Other buildings found on the site include a large structure that was probably a 1st century A.D. domus, a large single-family Hypocaust system. Gwénaël Herviaux, INRAP.home. Multiple dolia were found in this building, indicating the location was used for wine storage and/or production. There was a mosaic floor found in this dwelling as well, made of individual tesserae in a geometric pattern with dolphins on each of the four corners. This building too was restructured in the late imperial era. A new hypocaust-heated room was built, all of which remains now are the brick piles that allowed the hot air to heat the floor. The building appears to have been in use until the very latest antiquity, through the 7th century.

Overhead view of building from late antiquity, 6th c. A.D. Denis Gliksman, INRAP.The site will be open to visitors this weekend who will get tours of the finds guided by INRAP experts. This is a one-time deal, I’m afraid, as the current plan is for the mosaics and all the other above-ground elements to be dismantled and raised next month. The dig will continue until the end of the year and the construction of the school is scheduled to be completed in 2019.

Wave motif detail. Denis Gliksman, INRAP. Greek key motif detail. Denis Gliksman, INRAP. Eagle and ray motif from most complex mosaic. Denis Gliksman, INRAP.
Fawn det. Denis Gliksman, INRAP. Geometric design det. Denis Gliksman, INRAP.

 

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Medieval Jewish cemetery unearthed in Trastevere

Wednesday, March 29th, 2017

Medieval Jewish cemetery discovered in Trastevere. Photo courtesy the Superintendency for the Archaeological Heritage of Rome.Archaeologists have unearthed a medieval Jewish cemetery in the Trastevere neighborhood of Rome. The discovery was announced last week, but it was made over the course of six years of excavations done in conjunction with the restoration of the Palazzo Leonori, now the new headquarters of the Assicurazioni di Roma insurance company. It was under the palazzo’s courtyard that 38 graves were found, neatly aligned in rows. Iron nails and wood fragments indicate the bodies were buried in coffins, now long-decayed.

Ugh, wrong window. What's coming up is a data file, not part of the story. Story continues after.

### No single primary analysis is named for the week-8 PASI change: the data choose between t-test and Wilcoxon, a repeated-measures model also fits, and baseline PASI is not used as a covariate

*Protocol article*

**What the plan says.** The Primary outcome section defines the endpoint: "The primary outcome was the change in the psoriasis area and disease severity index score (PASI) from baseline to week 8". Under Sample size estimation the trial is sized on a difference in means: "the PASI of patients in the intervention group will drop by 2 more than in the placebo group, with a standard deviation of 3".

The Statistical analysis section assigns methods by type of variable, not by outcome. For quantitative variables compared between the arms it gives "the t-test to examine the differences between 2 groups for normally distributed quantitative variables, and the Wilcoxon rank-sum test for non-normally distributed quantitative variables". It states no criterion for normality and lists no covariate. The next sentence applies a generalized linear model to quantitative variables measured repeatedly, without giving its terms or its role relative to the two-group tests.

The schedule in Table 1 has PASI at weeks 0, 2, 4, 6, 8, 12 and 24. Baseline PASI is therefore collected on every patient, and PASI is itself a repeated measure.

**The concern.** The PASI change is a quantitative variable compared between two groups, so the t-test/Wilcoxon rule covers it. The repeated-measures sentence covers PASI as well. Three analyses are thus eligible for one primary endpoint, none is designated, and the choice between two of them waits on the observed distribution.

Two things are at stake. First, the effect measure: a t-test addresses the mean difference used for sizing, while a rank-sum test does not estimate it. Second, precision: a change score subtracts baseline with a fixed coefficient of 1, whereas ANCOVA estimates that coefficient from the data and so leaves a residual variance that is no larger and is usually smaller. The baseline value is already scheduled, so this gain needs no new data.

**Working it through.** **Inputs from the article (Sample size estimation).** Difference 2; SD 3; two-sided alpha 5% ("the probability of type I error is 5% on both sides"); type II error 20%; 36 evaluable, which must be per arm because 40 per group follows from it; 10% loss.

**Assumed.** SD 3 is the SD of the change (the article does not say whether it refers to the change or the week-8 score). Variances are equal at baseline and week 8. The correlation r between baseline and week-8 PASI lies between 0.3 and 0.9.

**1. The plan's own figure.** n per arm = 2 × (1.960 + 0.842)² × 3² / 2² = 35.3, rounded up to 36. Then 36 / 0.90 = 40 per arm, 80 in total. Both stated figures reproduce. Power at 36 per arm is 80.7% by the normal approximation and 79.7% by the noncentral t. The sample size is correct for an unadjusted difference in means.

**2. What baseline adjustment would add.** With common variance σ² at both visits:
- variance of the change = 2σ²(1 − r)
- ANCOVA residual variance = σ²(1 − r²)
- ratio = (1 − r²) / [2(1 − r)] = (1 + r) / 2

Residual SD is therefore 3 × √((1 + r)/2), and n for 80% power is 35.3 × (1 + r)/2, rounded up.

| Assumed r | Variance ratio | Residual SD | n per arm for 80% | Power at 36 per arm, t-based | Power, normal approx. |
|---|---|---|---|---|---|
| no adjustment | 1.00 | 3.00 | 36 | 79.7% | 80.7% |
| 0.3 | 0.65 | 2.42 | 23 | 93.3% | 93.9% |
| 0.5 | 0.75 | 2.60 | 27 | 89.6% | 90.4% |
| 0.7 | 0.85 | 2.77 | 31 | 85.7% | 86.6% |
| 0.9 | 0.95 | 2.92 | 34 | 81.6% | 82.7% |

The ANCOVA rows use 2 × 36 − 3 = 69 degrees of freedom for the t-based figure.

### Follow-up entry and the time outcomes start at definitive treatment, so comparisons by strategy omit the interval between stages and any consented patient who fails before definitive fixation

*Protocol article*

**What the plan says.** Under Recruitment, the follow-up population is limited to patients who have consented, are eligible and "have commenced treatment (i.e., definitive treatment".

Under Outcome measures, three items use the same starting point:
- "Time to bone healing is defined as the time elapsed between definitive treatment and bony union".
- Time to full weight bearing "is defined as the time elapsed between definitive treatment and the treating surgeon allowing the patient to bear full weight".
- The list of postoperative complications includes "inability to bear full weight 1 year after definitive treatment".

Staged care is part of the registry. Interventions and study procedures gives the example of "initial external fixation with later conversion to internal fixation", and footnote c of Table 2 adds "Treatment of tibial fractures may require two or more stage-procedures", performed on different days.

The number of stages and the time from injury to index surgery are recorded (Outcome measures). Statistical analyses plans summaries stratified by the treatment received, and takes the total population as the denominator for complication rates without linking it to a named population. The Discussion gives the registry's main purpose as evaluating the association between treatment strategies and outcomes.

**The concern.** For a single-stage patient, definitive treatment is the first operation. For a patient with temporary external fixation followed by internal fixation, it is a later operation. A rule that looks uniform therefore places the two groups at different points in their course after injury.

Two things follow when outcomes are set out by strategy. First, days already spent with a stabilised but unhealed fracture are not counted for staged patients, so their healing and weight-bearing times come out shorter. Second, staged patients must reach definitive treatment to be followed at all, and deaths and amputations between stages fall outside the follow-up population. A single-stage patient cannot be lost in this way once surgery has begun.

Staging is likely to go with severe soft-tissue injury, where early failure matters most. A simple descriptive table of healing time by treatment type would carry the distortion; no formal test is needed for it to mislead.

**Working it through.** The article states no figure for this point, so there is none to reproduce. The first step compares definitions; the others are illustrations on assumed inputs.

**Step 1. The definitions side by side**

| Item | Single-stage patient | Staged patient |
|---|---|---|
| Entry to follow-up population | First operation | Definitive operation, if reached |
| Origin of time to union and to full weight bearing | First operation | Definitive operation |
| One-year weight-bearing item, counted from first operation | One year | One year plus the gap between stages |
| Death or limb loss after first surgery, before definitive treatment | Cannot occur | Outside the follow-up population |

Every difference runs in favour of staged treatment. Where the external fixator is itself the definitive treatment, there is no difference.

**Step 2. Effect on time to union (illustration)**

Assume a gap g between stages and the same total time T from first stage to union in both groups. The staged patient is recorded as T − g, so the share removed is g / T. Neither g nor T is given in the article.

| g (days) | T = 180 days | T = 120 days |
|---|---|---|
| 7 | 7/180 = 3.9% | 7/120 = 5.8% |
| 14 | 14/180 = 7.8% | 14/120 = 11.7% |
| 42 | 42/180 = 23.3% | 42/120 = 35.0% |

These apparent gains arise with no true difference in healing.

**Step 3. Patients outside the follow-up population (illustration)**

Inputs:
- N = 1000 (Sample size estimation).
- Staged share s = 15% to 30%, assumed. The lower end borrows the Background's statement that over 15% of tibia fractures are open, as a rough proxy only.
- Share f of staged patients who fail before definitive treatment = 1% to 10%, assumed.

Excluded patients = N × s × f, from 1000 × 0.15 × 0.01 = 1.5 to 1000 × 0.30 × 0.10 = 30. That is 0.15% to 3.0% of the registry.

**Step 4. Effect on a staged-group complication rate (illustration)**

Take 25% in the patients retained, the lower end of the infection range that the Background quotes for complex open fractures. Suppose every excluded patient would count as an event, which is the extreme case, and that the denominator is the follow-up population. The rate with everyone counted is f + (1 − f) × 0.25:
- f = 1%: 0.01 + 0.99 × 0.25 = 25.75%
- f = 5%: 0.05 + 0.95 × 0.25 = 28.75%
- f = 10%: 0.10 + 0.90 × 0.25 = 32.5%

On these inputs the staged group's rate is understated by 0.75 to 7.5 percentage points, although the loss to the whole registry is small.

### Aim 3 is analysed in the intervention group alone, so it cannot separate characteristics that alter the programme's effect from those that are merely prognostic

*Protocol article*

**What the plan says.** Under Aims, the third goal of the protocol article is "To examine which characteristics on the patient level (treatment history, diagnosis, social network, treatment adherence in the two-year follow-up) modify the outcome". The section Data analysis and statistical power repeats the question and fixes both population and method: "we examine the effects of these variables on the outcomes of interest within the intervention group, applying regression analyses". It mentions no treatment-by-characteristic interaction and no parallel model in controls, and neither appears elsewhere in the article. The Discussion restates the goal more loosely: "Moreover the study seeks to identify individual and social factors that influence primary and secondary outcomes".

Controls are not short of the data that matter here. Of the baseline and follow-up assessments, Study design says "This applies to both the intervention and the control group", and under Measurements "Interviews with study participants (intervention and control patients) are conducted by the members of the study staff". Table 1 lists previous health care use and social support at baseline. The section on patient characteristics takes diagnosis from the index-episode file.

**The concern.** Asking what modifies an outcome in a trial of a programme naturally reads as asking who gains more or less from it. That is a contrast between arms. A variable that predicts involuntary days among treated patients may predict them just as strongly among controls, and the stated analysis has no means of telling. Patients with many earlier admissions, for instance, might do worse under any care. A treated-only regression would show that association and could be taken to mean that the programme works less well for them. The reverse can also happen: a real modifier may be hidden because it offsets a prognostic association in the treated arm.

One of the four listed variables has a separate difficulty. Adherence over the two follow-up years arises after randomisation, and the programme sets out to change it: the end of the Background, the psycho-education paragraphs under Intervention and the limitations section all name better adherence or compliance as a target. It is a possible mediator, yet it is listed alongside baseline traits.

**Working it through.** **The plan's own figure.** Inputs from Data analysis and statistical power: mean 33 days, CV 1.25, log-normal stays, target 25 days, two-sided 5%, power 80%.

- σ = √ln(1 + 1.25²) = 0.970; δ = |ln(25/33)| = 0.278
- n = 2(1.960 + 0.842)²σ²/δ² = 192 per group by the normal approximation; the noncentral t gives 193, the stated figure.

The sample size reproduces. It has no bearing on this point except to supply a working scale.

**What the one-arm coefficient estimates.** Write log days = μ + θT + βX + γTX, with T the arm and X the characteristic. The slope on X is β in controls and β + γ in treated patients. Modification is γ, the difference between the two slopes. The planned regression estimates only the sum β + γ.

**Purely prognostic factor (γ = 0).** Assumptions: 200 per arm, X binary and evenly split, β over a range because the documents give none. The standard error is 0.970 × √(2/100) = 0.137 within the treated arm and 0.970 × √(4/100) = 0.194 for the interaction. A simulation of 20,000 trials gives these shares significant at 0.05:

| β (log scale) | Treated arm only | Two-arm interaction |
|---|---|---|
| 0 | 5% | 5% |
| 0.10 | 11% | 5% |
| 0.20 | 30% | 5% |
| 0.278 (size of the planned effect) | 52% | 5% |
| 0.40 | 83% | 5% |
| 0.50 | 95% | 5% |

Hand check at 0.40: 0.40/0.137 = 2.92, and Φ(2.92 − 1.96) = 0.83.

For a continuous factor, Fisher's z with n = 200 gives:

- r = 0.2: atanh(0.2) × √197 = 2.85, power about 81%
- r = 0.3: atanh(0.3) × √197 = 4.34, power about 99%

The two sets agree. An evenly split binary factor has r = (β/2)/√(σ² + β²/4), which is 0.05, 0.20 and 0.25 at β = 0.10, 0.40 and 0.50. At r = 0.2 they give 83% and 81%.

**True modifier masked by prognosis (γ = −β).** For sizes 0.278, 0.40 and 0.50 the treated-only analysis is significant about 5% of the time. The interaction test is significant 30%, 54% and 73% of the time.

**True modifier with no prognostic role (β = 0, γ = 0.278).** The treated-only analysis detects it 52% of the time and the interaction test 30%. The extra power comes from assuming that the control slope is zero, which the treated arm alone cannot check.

Each grave contained a well-preserved, intact, articulated skeleton. The remains are of adult men and women, mostly men, and contain almost no grave goods. The only exceptions were two of the women, found wearing small gold rings, and one man who was buried with a set of iron scales, perhaps an indication of his profession or a metaphoric representation of a just man. Examination of the bones found signs of malnutrition and protein deficiencies. These were not wealthy people.

Gold ring worn by one of the women interred in the cemetery. Photo courtesy the Superintendency for the Archaeological Heritage of Rome.Because there were no grave markers discovered and with the excavation area limited by later construction, at first archaeologists weren’t sure whose bodies they’d found. They searched archives for maps and documents that might shed light on the question, and the find spot was marked on several maps as the Campus Iudeorum, or Field of the Jews, the cemetery of the Jewish community that lived in Trastevere from the mid-14th century through the mid-16th. Radiocarbon dating of the remains returned dates within that range. The lack of grave goods is also characteristic of Jewish burials. The last piece of the puzzle fell into place when a marble fragment inscribed in Hebrew with the words “here lies” was discovered nearby.